Breakdown: Simple Chat Rooms

Build a simple chat room with Unity and Normcore.

There has never been a better time to build delightful social experiences. If you’d like to build one of your own, it’s easy to get started with Unity and Normcore. Here’s a quick breakdown for a simple, two-player chat room.

Download the finished project on GitHub and follow along!

Output

The final result is one scene with two distinct avatars. The first person to open the app becomes the avatar on the left, the second person becomes the avatar on the right.

In this breakdown, I’m going to focus on…

  1. Changing an avatar’s appearance based on which player it belongs to.

  2. Spawning avatars in different locations based on when players join.

  3. Bringing your avatars to life with some programmatic animation.

Setup

Follow the “Getting started” guide to install the Normcore plugin and get an app key. Follow “Adding AR/VR Avatars & Voice Chat” to spawn custom avatars.
Follow “Synchronizing your own data with custom Realtime Components” to make select data available to both players.

Once you’re able to spawn an avatar into your scene using the Realtime + VR Player prefab, you can test the project by making a build and sending a copy to a friend. Once you’re set up, you can start changing the avatar’s appearance based on whom it belongs to.

1. Changing an avatar’s appearance

I want Player 1 and Player 2 to look different.

To change the avatar’s appearance based on the owning player, I used each player’s client ID (realtime.clientID) to update which avatar prefab appears in the scene.

I started by creating a real-time model to sync the client IDs between players— I followed Normcore’s guide on synchronizing custom data, but tracked an int instead of a Color for IntSync.cs. Next, I created two separate avatar prefabs for each player under Assets > Normal > Examples > VR Player > Resources.

IntSync.cs has a function— UpdateAvatar()— that assigns one of the two prefabs to the Realtime + VR Player based on the client ID. A0 loads in if the client ID is 0, and A1 loads in if the client ID is 1. Adding more avatars is as easy as making additional prefabs and adding them to IntSync.cs.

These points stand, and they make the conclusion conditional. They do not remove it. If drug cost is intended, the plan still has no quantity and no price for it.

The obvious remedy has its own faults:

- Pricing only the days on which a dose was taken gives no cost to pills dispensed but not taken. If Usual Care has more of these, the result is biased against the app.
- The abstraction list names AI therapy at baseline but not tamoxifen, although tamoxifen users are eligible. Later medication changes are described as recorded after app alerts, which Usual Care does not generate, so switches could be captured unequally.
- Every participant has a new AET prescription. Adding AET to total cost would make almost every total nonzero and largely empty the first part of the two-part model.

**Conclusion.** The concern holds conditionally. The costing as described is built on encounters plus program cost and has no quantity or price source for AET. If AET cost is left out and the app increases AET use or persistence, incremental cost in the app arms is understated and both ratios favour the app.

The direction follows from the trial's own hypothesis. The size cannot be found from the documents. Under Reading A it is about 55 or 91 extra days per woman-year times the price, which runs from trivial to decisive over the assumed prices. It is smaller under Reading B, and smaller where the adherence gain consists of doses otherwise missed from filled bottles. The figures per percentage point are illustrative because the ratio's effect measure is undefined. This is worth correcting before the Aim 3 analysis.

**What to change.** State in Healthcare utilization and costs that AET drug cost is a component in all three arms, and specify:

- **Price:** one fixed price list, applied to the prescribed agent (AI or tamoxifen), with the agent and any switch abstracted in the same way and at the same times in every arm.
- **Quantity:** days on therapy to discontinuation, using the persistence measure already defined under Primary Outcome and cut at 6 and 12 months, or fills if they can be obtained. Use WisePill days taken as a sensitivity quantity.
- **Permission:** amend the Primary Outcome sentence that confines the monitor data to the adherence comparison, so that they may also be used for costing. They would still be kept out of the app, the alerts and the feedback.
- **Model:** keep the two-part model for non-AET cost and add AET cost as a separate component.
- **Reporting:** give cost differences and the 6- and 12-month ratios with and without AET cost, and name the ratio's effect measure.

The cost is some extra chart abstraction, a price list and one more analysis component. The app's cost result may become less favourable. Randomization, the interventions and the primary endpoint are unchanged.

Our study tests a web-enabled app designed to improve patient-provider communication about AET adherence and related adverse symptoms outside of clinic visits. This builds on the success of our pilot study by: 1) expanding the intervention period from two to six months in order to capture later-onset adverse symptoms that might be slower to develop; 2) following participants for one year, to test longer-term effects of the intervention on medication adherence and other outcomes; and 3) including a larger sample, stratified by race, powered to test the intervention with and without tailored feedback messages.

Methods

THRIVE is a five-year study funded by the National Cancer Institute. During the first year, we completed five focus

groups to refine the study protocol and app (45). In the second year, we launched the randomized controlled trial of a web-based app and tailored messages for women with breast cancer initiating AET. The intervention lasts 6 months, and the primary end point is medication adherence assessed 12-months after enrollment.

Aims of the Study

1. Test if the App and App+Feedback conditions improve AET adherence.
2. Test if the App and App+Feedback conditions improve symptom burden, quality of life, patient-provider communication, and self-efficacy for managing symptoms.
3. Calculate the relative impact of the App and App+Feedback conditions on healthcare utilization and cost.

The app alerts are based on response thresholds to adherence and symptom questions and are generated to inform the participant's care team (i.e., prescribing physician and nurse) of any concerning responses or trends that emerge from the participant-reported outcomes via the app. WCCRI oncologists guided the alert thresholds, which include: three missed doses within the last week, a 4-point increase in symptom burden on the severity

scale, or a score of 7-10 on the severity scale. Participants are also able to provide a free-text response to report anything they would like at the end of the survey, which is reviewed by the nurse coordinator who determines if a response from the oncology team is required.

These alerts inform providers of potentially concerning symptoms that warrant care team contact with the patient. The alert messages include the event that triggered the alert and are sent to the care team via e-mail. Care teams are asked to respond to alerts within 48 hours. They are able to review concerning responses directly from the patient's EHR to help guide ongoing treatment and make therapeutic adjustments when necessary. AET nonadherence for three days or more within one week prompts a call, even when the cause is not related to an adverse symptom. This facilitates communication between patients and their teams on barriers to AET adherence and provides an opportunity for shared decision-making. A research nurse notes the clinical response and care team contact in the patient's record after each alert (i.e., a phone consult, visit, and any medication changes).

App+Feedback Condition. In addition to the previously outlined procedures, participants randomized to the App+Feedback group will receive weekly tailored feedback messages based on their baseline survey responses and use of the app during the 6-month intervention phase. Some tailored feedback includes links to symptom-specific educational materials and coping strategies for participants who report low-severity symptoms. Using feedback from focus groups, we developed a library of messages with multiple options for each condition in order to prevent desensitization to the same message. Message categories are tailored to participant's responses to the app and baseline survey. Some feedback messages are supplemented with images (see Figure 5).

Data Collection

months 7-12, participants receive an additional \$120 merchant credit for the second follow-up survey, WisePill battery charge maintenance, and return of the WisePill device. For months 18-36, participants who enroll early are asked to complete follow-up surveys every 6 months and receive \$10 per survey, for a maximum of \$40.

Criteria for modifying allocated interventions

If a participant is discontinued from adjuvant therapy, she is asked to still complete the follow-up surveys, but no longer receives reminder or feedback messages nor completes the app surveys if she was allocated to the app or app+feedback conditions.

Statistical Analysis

2. Spawning avatars in different locations

I want both players to face each other when the app starts.

Once I had the client ID from IntSync.cs, I was able to feed it into PositionAvatars.cs— a separate script that changes the avatar’s position based on the client ID. In my scene, I made 3 empty GameObjects:

  • SpawnMarker - The GameObject that PositionAvatars.cs moves, also assigned to the Root of the Realtime + VR Player. This can stay at the origin by default.

  • P0 - Where I want the first avatar to move.

  • P1 - Where I want the seconds avatar to move.

Just like UpdateAvatar() in IntSync.cs, PositionAvatars.cs moves the SpawnMarker to P0 or P1 depending on the client ID. Because the SpawnMarker is also the Root of the Realtime + VR Player, each avatar will move to its assigned position immediately after loading in. P0 and P1 are Transforms, so you can also set the rotation and scale.

3. Bringing your avatars to life

I want to make my avatars feel alive, even when no one’s talking.

To enhance my avatars, I added a short script that makes them blink intermittently. In FaceController.cs, I have a coroutine that momentarily switches the sprite assigned to each eye— that coroutine fires every 1-5 seconds, randomizing the blinking between the two avatars. You can use the same approach to add other animations at different intervals!

That’s it! The finished project has all the assets I used and a short script to animate the mouth based on mic input. Again, there has never been a better time to build delightful social experiences online— hopefully this project gives you a head start if you’re thinking about building one in Unity.


Thanks for reading. If you have any feedback, suggestions, or run into issues with the project, DM me on Twitter or via sagarramesh.com.

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